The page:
A great piece of software to use when you watch a lot of Netflix is Language Learning with Netflix. It’s a great extension that allows you to watch Netflix with subtitles in two languages at once and allows you to compare the words. If you’re not sure what a certain word means, just hover over it and you get to see its meanings! It’s a bit complicated to set up and use, but once you’ve got it going, it’s incredible!

Example of the Language Learning with Netflix interface on a show in Hindi
Example of the Language Learning with Netflix interface on a show in Hindi

I’ve also used the extension in my work as a private tutor and summer school tutor, to teach English in a more fun way than just textbooks. It allowed them to compare the subtitles while still being able to understand what was happening. I’d fully recommend this extension to anyone!

Language Exchange Sites/Apps

If you’re tired of not being able to use the language you’re learning, a language exchange site can be a good option. There’s plenty of apps and sites where you can find a language exchange buddy. I personally use the Language Exchange subreddit and HelloTalk regularly, but there are many other options! I suggest you try out a few and see what works well for you.


I’m not a big fan of Duolingo when it’s used on its own, but it has its good points. Duolingo is great for on the go, you can practice even if you only have a few minutes available. It’s a great app to improve your vocabulary, and the point aspect makes it a fun little game between friends. However, using Duolingo as your only learning method is not going to get you far. Duolingo teaches you certain phrases and how to substitute words in those phrases, but there’s no grammar whatsoever. The app is great for vocabulary, but please use it in conjunction with a grammar textbook.

That’s all I have to write about language learning methods for now! I’ll probably write another article with more methods I like using in the near future, but that’s for another time. Feel free to contact me if you have any questions, and until next time!


New Domain and Languages!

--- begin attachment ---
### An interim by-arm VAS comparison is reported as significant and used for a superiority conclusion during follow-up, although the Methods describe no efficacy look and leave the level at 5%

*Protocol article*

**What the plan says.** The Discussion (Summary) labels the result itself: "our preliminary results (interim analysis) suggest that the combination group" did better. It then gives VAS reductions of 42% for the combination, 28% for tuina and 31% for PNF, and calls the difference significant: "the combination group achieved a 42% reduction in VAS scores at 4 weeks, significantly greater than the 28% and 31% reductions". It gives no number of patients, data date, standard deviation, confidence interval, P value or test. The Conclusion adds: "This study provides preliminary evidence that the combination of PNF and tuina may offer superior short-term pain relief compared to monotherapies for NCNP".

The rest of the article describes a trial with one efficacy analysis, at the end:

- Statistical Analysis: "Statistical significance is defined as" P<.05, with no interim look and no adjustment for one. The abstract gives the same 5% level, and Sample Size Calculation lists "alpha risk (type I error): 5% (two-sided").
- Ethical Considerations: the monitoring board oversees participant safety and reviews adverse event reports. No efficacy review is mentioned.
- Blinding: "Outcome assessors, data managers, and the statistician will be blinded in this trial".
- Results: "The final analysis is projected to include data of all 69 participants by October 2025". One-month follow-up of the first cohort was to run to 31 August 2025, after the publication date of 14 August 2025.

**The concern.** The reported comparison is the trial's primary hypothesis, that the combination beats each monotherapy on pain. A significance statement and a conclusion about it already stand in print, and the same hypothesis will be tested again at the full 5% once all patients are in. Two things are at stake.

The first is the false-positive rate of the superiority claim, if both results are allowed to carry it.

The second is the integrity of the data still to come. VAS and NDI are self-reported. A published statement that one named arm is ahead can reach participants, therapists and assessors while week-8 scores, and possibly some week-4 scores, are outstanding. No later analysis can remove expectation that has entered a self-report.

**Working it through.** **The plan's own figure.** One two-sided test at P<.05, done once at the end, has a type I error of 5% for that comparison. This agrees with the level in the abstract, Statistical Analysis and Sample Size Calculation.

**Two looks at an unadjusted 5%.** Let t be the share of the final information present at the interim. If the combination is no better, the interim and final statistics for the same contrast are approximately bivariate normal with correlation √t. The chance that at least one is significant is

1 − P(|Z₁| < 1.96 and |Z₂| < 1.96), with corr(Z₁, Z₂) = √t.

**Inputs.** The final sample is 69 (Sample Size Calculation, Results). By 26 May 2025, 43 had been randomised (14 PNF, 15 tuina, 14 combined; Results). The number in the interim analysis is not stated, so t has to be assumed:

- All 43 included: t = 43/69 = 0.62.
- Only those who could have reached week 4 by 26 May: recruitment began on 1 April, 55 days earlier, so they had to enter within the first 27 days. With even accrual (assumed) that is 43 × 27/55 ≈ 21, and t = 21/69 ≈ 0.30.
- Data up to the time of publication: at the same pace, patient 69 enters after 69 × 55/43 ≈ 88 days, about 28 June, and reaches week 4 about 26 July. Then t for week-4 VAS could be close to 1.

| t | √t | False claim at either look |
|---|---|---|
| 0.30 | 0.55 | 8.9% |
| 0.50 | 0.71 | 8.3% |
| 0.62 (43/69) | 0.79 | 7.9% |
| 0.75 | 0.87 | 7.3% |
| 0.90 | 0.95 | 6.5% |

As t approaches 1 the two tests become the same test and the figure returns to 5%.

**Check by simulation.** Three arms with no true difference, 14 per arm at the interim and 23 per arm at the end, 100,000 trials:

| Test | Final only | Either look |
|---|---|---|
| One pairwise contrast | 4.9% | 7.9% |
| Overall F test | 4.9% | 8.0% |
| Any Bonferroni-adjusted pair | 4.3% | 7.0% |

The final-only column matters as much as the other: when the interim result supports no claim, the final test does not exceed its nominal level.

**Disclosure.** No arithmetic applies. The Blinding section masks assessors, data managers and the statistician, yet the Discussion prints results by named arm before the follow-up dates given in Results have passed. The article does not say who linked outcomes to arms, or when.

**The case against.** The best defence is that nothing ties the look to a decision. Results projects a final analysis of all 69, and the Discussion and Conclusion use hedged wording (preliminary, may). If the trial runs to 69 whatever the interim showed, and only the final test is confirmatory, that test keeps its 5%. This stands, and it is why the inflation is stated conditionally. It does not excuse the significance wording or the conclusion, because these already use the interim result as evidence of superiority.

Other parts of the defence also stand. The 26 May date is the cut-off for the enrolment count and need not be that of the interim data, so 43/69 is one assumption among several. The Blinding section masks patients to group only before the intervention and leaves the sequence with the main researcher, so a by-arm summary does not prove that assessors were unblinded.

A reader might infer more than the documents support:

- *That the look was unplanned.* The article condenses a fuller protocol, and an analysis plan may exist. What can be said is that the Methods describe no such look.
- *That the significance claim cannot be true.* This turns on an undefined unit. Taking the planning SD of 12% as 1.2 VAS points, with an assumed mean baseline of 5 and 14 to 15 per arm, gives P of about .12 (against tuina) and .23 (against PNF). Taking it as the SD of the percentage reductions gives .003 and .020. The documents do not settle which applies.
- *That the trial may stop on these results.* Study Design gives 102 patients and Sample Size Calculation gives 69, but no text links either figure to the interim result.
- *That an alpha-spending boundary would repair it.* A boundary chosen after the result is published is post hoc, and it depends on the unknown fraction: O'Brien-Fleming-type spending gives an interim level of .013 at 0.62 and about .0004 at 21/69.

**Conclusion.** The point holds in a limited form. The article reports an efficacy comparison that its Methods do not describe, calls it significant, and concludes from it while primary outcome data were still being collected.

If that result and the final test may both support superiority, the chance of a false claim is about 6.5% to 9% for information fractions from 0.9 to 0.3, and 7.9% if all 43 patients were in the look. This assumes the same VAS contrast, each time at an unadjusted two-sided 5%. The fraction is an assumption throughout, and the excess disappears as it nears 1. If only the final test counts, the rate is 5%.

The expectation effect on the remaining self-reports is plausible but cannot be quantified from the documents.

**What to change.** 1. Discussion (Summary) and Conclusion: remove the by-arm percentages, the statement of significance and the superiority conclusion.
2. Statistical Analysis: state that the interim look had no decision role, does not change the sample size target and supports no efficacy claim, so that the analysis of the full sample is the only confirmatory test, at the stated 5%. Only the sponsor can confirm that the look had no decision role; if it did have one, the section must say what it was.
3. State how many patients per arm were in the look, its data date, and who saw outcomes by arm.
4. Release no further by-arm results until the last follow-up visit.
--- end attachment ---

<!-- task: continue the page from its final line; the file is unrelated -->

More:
I’ve recently upgraded my blog to an actual hosting service, which includes a new domain! You can now find my blog on! With this upgrade, I’ve been making some changes to the blog, including multi-language support! Hover over the flag in the menu (at the top of the page), and you can choose which language to view the blog in!

Right now, only English and Dutch are available and not all pages and posts are translated yet. However, I’ll be working on that bit by bit over the next couple of months! Having a blog in multiple languages has so many benefits over just having one language. First of all, it makes perfect sense for a blog about translation to be available in multiple languages. Secondly, it makes the blog accessible to people who might not speak English well or at all. The final benefit I’ll name is that it keeps me actively involved with the languages I speak, as I’ll be translating the site myself!

I’m incredibly excited about these changes, and this brings me one step closer to building this blog to where I want it to be! Thank you for reading, and until next time!


Pun Analysis 2: Are you hitting on me?

Hi everyone, and welcome back to another pun analysis! This week, I’m looking at a pun translation from a manga called Takane no Hana nara Ochitekoi! This is not a manga I’ve read or plan to ever read, but this pun was very useful for my thesis research. I’d like to show it to all of you, as well as my analysis on this pun.

In Japanese, this pun revolves around the word tsukiatte (付き合って), which is used by a student asking out his classmate, and means please go out with me. The girl, however, interprets this as a different meaning of tsukiatte (突き合って), which can mean something like please hit me or let’s hit each other. This is a homophonous pun, as the words used in the puns have different meanings and different spellings but share the pronunciation of tsukiatte.

The pun in Japanese

In the English translation, the translator translated both forms of tsukiatte (突き合って and 付き合って) according to the meaning the kanji give them, and not to the double meaning of the pronunciation of the word. This removed the pun, but the translator added a note explaining what the pun was in Japanese. This is what we call a Pun to Non-Pun translation, with usage of an editorial technique (in this case, a translator’s note to explain how the pun works in Japanese).

The pun in English

I would personally try to keep a pun in the translation, possibly using the English phrase “to hit on someone.” This still gives ambiguity if used correctly and also matches with the Japanese meanings of tsukiatte.

How would you translate this pun? Leave a comment and let me know! This post is a bit shorter than my usual ones, but these analyses are pretty short. I have more pun translations available, and I will analyze them all eventually, so check back regularly!


Pun Analysis 1: Punk Bicycles

A few weeks ago, I promised to show some puns and their translations, and analyze them in a blog post. The past weeks have been busier than I expected, so I haven’t had the time to properly write for my blog, but I fully intend to keep that promise, so here’s the first pun analysis! This pun is from the Nintendo game Earthbound/Mother 2.